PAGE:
UPDATE: A full audio recording (2hrs, 50mins) of the meeting can be found at: http://www.trilug.org/media/ trilug-organizational-mtg-2010-12-01.wav

December 9 meeting - Appliance Workshop



MAP - http://splatspace.org/location/

Every year, we try to do something a little different for our December "holiday" meeting. This year is no exception.

We will be meeting at Splat Space, the newly-formed "hackerspace" in Durham. This meeting will be an interactive hands-on workshop, with a handful of demo stations that each showcase one Linux-based "appliance". For example, we'll show:

  • BackupPC - Take an old PC and put a large hard disk on it, and let it handle your backups.
  • MythTV - Watch and record TV using a Linux PC.
  • Asterisk - Have your own PBX, with voice mail and call routing.

If you are interested in a particular topic, or if you would like to volunteer to run one of the demo stations, sign up on the wiki --> http://trilug.org/wiki/Meeting:2010_December_9

November 11 meeting - Open Source Software for Musicians


Have you ever wanted to use your computer to record or play music?

In the old days, it took a studio full of equipment to produce and record music. But now, the required tools are much more affordable, and can easily fit into a home studio. There is a wide selection of very robust audio applications that run on standard PC hardware, and many of them are FREE ("free" as in "beer" -- but also as in "freedom").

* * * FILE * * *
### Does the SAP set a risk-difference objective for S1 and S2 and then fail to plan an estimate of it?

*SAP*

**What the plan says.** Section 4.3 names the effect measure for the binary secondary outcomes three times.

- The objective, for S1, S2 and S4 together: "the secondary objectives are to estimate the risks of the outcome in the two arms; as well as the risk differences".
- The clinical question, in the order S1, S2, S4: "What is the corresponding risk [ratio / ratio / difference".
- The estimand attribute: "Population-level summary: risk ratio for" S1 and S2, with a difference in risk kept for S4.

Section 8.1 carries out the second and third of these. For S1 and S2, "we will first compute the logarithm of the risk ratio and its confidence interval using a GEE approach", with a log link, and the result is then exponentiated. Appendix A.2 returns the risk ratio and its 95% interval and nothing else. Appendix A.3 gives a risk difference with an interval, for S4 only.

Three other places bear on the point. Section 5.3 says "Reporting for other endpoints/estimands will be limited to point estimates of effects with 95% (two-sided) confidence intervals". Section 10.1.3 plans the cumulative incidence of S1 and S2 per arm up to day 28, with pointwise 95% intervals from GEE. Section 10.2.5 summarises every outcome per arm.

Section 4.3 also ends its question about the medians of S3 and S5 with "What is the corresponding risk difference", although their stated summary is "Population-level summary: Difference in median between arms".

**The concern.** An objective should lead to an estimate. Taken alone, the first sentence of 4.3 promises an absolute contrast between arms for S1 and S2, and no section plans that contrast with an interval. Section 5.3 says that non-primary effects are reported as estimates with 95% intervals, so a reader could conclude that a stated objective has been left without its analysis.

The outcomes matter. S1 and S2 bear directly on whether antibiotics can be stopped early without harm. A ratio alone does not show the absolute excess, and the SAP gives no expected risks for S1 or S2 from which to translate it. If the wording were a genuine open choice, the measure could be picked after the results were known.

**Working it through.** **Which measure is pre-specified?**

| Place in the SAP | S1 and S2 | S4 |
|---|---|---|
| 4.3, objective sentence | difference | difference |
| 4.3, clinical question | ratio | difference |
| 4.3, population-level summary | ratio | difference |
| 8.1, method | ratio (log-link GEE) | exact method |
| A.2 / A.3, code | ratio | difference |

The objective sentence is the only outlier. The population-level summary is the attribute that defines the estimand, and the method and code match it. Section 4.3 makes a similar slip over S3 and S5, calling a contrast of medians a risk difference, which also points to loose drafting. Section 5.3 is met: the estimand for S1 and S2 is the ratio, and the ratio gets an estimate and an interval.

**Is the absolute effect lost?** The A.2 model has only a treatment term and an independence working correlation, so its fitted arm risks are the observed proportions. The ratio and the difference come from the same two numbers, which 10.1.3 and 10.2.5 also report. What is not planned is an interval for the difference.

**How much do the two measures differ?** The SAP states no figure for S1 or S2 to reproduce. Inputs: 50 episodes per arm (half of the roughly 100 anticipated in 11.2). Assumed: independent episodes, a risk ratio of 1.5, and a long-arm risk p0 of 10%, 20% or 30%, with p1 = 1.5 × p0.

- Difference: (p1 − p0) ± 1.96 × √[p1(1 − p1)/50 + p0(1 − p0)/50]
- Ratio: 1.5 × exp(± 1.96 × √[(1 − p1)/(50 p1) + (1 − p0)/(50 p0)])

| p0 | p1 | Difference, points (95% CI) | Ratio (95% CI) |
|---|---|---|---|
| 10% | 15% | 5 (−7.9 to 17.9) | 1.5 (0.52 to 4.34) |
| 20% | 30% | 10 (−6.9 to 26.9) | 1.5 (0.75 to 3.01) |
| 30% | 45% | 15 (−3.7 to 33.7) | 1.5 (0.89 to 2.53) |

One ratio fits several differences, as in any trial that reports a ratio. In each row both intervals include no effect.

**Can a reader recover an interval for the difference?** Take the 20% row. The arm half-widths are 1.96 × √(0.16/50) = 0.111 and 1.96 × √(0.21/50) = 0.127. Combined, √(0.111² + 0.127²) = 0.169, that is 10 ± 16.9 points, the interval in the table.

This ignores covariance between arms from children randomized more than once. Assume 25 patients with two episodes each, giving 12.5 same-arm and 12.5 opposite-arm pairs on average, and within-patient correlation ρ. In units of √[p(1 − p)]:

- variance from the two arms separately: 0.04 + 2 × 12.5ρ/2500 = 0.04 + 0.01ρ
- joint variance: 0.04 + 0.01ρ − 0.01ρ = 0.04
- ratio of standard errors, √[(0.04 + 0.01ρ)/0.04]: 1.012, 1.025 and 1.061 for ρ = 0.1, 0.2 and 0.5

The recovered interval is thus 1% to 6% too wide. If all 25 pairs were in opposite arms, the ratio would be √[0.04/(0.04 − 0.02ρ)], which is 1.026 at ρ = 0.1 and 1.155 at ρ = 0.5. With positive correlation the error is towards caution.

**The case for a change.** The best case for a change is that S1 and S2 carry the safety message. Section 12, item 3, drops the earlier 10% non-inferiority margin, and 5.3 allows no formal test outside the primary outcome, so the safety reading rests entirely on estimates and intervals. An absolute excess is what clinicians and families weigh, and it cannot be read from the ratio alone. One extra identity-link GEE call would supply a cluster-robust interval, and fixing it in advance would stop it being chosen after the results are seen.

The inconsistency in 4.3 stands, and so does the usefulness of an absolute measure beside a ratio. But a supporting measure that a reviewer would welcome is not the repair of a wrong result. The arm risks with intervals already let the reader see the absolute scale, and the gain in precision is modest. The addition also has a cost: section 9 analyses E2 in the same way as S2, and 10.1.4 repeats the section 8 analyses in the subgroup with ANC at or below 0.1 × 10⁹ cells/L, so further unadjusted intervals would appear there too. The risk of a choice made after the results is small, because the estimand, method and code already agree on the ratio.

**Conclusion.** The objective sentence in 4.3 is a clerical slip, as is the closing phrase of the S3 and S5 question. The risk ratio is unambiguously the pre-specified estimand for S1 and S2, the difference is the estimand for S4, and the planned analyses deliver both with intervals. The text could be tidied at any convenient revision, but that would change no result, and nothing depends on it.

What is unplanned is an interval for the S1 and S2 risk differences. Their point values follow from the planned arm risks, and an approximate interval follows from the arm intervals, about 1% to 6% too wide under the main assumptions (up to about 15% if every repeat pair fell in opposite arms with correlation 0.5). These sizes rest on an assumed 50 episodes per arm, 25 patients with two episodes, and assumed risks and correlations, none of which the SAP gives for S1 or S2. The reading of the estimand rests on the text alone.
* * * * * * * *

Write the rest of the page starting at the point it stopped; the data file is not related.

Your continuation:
Adam Drew has been playing and recording music on and with computers for 15 years. He was introduced to free and open source software when he went to work at Red Hat, where he does filesystem and cluster support.

Adam will show how anyone can use Linux-based software to produce studio-quality music. We'll look at what tools are available, how they work together, and we'll see and hear them in action. We'll also learn a bit about what community resources are available for learning more about the tools and technology so that you can get plugged in and start making music at home and get your questions answered when they come up.

Come join us for a lively toe-tapping demonstration!


Adam invites you to take a look at (and edit) his audio knowledgebase at http://LinkedListCorruption.com/audio-kbase . And if you need to reach him personally, send him an email at adam@LinkedListCorruption.com .

We would also like to thank our meeting sponsor, Uzoma Nwosu from the Signal Foundation (www.signalfest.com).

UPDATE: An audio recording of this presentation can be accessed at: http://www.trilug.org/media/trilug-OSS-for-musicians-mtg-2010-11-11.wav

Also, a text copy of Jym Williams Zavada's meeting notes can be had at: http://www.trilug.org/~jrwz/2010-11-11-mtg-notes.txt

October 14 meeting - Apache ModSecurity


Time & Place: October 14, 2010, 7pm, at Red Hat HQ

Title: Introduction to ModSecurity, the Open Source Web Application Firewall

About this talk:

So your web server listens on port 80 and your firewall blocks most everything else. Secure, right? How about that port 80? Do you trust your application code? Is your server patched? Are your developers really more clever than the folks who want to break in? Is security even on the mind of your developers?